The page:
Let’s just say I’ve never been one to look for opportunities to host. I didn’t grow up with my parents doing that kind of thing, and frankly, the whole idea sent me into waves of panic in my earliest years of marriage. I remember how completely I dreaded hosting a housewarming party for my husband’s family–and it was just a simple affair, really–food on the counter, self-serve with paper plates. And still, it was all I could handle, and I felt sick to my stomach.
I knew I didn’t have good instincts for hosting. I didn’t anticipate peoples’ needs well; I overlooked obvious things ‘real’ hostesses thought of; and I didn’t like the responsibility of trying to make people comfortable. The stress was just too much. The introvert in me felt completely out of her comfort zone.
Eventually, I had children, and with that came opportunities to grow into the role a bit. I got used to having family members for meals as they came to see the kids and help me with them.
The first kid birthday party I ventured–outside, cupcakes, small scale.
There was a time when every Tuesday and Thursday night, different sisters and their significant others ate with us–and I really cooked, from scratch, all the time. I got used to making meals for others to eat with us. (So I kinda got over my fear of preparing food for others to eat, on a small scale.)
But that didn’t extend to parties. We’d promised our sons they could have birthday parties when they were five. And that too was just not something I looked forward to. I know, it’s kids! It’s not a multi-course, sit-down Edwardian-era feast. But still, putting together a party and being the one to manage everything and all the people–was just outside of my comfort zone. I made my oldest son’s party really simple. Dessert and snacks outside, some games. And I got through it, complete with morning sickness.
This is THE part of party-hosting I liked: creating his cupcake joust scene for his knights-themed party. It’s creative, solitary and done behind the scenes…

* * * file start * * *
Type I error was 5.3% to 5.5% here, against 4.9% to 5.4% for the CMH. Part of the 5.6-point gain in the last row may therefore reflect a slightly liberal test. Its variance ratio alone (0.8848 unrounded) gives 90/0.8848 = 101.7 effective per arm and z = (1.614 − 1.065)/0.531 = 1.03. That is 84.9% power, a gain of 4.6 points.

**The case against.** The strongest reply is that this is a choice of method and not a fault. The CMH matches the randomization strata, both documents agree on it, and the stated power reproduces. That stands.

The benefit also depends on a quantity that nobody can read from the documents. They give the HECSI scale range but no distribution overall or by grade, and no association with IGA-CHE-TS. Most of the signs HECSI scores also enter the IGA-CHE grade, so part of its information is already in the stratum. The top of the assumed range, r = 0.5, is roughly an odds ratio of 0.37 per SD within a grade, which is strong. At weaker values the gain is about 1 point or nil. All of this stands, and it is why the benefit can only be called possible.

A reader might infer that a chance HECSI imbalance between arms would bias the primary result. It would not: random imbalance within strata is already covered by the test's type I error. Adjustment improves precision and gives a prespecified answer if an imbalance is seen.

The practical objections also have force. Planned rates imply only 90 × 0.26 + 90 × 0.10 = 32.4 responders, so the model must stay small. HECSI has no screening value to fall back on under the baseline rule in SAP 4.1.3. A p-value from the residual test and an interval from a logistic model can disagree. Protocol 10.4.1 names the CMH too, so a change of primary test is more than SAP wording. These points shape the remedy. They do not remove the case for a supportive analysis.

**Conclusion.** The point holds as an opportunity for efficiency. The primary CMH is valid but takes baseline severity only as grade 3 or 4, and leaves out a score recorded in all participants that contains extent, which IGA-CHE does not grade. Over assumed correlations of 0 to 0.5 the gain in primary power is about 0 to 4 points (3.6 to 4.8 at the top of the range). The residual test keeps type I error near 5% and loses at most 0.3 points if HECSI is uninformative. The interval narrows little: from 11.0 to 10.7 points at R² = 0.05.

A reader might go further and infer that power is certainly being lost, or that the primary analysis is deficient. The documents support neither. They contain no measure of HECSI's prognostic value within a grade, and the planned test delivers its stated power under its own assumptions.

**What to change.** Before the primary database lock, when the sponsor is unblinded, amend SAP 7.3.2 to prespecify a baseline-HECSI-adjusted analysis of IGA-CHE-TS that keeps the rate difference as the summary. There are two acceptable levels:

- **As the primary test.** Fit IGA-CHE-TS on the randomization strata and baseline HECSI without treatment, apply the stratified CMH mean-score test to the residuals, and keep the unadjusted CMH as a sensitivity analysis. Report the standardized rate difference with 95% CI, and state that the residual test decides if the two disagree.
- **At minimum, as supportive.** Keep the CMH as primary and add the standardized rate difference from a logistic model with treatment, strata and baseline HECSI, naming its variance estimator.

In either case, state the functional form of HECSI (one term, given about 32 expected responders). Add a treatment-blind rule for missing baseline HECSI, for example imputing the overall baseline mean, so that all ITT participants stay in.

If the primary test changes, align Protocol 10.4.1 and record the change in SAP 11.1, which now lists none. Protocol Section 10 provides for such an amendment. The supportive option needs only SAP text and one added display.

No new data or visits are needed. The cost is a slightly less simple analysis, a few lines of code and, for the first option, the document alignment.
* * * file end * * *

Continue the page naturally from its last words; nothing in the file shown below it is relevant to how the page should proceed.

Two years later, it was time for my second son’s promised party. We postponed it another year because I just didn’t know what to do. Then I chose to have it at Chic-fil-A with a tiny group of friends. Much better 🙂
That was just last spring. So no, the gift of hospitality isn’t something I feel is easy or that comes naturally, even by the lowest standards. A friend highly recommended I take
advantage of a women’s get-together at her house to talk about the gift of hospitality. This woman is amazing: hosting oodles of people at her house, having overnight guests routinely–so that her home is appropriately compared to a bed and breakfast. She has beautiful stories of training her children and teens to take roles in this enterprise–but I? I could never imagine having overnight guests like that, trying to think of everything they’d need!
Then something unexpected happened. I was having overnight guests. I was cooking for people I was just getting to know. And it became regular: a whole day and night a week. Hospitality of another level I’d never considered providing. I didn’t contemplate it. There wasn’t even a second for this fear of hosting to make me hesitate. As soon as I knew of the need, the words, “I’ll help” leapt from my mouth before I’d had time to consider what it might mean. (All I can say in retrospect was that it was like the Holy Spirit pushing me–that’s all I can say to explain an impulsivity that is not the norm for me. Ask anyone who knows me 🙂 )